Supporting Civilian Authorities

In times of need, Armed Forces support for the emergency services increases, and the boundaries of what this entails are tested.

Although there were clear levels of discomfort with the idea of the Armed Forces patrolling the streets at times of national crisis, many we spoke to felt it is likely that they will play an increasingly public role in support of civilian services such as the police, the medical services, lifeguards or fire brigade over the next decade. After all, “it’s not just about going to war,” they have a lot of useful capability. The Forces are good at mounting big logistical operations at short notice; they are trained to provide transport and engineering support and their medics can operate with poor infrastructure and strained resources. Most recently this was demonstrated by the 2020 construction of the NHS Nightingale Hospitals, the involvement in the rescue work at Whalley Bridge during the 2019 flood and their handling of the 2012 Olympics.

Unlike some other democracies, the deployment of the Armed Services in this context has strict legal boundaries which are already covered by the Civil Contingencies Act. This provides the government with powers to create emergency regulations at times of national crisis and threats to safety (including wartime), emergencies that threaten “serious damage to human welfare”, or to the environment or the security of the UK. This means that, in addition to the logistical support, the government can call on them to back up the police if there is widespread disturbance.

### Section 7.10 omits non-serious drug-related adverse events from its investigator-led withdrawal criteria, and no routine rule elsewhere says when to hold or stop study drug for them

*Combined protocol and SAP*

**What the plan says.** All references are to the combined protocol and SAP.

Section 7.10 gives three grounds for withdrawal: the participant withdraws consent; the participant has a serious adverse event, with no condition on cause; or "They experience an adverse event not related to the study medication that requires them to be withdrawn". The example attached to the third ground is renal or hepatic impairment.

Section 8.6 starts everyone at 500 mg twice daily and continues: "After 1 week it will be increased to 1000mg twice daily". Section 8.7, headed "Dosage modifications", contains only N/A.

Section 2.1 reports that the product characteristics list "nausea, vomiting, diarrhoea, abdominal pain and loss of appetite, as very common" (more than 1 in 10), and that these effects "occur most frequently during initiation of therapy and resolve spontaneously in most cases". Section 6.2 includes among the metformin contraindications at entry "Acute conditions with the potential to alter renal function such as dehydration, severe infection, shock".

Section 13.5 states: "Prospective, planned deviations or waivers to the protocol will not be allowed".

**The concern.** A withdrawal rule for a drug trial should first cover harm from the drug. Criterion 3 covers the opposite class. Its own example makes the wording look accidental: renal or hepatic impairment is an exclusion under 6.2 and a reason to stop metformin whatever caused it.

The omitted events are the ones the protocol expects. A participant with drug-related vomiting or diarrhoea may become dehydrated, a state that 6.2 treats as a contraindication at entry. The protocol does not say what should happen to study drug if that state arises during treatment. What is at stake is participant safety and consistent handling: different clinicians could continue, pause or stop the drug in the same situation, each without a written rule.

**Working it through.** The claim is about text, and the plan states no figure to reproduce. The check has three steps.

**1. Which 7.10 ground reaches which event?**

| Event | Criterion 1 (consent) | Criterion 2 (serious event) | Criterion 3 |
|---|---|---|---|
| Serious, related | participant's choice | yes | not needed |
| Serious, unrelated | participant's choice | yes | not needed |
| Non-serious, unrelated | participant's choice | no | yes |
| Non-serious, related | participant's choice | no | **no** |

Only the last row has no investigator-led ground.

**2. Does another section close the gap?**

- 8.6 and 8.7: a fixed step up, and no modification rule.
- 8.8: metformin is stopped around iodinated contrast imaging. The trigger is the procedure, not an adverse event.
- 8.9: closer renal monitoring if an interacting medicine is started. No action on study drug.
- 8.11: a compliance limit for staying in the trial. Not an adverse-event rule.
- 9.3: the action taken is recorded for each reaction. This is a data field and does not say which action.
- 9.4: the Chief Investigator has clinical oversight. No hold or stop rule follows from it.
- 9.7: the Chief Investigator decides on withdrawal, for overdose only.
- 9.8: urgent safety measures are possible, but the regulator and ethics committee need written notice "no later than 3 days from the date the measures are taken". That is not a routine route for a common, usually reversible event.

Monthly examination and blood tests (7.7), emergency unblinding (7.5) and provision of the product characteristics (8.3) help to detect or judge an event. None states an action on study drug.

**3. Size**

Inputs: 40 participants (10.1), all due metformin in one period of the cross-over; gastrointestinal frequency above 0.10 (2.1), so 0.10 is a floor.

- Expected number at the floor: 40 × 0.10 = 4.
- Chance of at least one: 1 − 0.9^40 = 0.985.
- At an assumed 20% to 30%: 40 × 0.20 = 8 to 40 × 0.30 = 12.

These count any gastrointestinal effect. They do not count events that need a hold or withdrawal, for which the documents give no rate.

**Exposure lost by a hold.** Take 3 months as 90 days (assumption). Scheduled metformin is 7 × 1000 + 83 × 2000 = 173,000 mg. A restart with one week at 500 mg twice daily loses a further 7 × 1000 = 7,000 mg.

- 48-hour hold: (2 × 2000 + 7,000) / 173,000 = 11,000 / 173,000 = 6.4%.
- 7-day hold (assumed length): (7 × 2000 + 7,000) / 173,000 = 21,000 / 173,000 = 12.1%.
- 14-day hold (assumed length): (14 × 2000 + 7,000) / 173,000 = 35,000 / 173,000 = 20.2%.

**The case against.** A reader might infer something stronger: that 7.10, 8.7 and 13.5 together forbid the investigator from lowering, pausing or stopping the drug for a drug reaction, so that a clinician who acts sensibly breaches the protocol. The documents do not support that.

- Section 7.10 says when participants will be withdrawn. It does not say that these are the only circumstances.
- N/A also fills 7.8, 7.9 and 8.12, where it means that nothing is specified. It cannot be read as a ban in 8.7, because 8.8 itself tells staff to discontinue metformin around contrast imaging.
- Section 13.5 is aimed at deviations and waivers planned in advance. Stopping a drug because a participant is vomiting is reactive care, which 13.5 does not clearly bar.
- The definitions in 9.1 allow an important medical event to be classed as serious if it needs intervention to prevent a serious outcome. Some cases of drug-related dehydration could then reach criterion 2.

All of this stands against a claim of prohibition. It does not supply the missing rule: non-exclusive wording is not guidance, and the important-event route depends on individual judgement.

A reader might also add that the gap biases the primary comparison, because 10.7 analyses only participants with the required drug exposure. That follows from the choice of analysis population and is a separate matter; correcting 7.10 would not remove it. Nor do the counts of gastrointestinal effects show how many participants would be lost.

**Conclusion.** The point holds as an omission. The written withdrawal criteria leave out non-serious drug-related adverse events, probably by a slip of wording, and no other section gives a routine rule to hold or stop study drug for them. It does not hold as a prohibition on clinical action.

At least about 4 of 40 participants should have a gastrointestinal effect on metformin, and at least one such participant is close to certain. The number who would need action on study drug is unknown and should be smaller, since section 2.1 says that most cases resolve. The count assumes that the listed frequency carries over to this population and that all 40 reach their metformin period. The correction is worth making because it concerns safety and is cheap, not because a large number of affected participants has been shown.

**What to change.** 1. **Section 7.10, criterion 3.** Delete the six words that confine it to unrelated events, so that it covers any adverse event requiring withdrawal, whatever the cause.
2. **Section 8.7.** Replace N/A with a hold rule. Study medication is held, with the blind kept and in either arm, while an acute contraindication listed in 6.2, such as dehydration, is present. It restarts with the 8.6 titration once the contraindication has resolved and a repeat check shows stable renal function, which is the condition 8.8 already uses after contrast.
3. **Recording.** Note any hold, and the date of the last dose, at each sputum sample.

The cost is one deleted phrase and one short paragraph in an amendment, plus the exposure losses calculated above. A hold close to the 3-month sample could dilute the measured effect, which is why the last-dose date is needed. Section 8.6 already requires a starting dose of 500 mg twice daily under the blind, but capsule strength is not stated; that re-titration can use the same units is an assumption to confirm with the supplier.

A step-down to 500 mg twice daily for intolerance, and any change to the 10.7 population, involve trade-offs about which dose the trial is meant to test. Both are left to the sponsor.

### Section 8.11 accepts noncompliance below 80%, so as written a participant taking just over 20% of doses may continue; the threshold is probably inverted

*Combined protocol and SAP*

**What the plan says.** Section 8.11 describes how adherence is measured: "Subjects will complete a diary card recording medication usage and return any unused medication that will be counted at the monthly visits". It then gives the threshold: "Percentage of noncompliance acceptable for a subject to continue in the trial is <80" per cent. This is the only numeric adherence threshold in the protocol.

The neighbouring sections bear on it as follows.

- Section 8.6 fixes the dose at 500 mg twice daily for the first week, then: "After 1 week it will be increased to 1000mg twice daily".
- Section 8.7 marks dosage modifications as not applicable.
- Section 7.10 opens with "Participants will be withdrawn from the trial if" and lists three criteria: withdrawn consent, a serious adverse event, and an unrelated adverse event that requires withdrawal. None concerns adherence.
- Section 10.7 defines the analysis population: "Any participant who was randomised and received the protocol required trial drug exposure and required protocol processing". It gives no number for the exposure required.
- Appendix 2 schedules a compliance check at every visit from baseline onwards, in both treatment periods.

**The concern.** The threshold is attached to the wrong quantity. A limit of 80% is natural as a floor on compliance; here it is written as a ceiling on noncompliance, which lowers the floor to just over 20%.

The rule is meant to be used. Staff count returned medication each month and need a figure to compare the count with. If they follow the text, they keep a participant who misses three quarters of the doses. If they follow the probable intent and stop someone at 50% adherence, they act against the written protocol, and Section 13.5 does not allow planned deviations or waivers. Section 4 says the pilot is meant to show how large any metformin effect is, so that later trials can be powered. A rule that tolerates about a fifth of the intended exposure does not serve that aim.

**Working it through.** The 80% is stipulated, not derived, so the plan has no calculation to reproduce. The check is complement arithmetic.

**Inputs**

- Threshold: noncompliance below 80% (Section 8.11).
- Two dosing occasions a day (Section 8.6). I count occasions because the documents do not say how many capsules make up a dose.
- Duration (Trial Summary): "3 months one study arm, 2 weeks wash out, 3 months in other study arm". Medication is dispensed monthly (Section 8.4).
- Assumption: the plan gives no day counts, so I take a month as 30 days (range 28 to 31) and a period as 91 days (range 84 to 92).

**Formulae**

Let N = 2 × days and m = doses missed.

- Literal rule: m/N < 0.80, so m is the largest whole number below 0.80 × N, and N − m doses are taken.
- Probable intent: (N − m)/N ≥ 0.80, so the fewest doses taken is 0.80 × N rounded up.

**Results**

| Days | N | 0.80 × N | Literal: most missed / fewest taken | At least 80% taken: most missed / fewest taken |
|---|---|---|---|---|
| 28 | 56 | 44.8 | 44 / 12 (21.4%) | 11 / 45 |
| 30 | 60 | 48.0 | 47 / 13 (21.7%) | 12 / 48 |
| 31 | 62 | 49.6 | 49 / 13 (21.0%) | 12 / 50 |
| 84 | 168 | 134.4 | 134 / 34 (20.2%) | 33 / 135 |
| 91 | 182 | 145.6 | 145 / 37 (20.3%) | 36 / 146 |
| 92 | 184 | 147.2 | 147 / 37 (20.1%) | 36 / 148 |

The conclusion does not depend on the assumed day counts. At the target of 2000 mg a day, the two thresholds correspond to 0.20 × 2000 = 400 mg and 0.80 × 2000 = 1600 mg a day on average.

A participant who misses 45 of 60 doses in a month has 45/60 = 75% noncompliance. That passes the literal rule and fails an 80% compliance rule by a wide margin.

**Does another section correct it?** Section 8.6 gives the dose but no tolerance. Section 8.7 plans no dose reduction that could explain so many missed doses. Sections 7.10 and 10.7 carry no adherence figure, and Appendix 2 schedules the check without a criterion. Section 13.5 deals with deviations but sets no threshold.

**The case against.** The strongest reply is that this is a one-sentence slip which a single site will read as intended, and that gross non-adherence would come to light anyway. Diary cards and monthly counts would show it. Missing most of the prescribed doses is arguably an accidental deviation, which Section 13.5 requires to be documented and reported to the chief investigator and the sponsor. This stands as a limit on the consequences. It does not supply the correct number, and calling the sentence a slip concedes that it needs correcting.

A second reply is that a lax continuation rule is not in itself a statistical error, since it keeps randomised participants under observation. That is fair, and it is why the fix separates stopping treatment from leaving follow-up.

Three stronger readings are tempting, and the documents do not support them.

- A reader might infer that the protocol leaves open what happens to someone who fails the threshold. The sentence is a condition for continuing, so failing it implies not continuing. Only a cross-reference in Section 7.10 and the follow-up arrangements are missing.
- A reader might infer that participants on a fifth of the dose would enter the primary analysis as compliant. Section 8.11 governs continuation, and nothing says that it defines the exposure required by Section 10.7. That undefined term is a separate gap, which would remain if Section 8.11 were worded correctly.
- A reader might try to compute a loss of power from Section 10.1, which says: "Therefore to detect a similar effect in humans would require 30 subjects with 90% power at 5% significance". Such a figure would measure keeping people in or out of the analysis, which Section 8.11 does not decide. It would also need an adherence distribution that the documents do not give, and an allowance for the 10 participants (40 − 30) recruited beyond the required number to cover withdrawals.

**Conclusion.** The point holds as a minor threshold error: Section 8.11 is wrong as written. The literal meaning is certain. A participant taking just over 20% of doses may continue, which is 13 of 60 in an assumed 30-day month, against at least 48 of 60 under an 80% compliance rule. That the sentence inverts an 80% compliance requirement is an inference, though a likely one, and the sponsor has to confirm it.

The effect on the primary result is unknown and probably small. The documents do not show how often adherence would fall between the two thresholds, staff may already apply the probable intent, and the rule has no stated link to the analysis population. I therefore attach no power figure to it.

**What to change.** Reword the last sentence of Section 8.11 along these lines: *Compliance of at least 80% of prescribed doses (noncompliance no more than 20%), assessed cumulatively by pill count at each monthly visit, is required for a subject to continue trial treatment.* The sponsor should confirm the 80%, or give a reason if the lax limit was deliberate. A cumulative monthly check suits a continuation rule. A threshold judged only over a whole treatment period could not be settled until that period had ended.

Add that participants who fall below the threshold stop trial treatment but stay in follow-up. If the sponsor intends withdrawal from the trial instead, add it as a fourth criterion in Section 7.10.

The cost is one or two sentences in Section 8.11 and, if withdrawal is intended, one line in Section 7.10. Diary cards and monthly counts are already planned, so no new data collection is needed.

That said, almost everyone we spoke to felt that military involvement in domestic matters should be kept to a minimum, even at times of national crisis. “The Forces are not for law and order, but can relieve the police of back room tasks, so they can do front of house.” However there was also an acknowledgement that over the next decade it is likely the number of crises may increase as the UK deals with the consequences of Covid19, Brexit and other escalating issues. For example, the view was that, “in terms of Brexit planning for food riots, the Army would be involved in guarding public buildings at the back, so the police could be in front and engage with the public.”

However, the Forces will have to tread carefully when managing domestic issues. “The conflict we’ve already seen between crowds and police – I think we are in for a sticky future.” And “we are short of 20,000 police officers, so we will not be able to cope with nationwide marches.” We heard concern that any increase in military deployment may not only challenge the constraints of the Civil Contingencies Act but it may also shape public perception about the role of the Forces in general. “What people really understand the function of the military to be has already changed; it has been undermined by a lot of political bashing.”

Looking ahead, as budgets are expected to be tightened, the Forces may face a “perfect storm of increased requirement and reduced means” and find it challenging to fulfil their primary role to defend the nation from attack at the same time as supporting the police and emergency services at home. Too much involvement in domestic affairs may mean that “if the military’s role becomes less about foreign wars and more about support of the home nation ….you will just lose public support and engagement.”

An Implication: An increasingly blurred understanding of the boundaries of accountability challenges the public understanding of the role of the Armed Forces in domestic situations and shapes their opinion of veterans.





Operations are changing. More contingency, more UK based activities – be it in Nightingale Hospitals or supporting with migrants in the English Channel, the Armed Forces are working with allied uniformed services – but that will mean a wider pool of people society respects is emerging – and that’s a source of competition for veterans in the future.


There is absolutely a challenge to keep the armed forces in the public eye and keeping them engaged in wider society.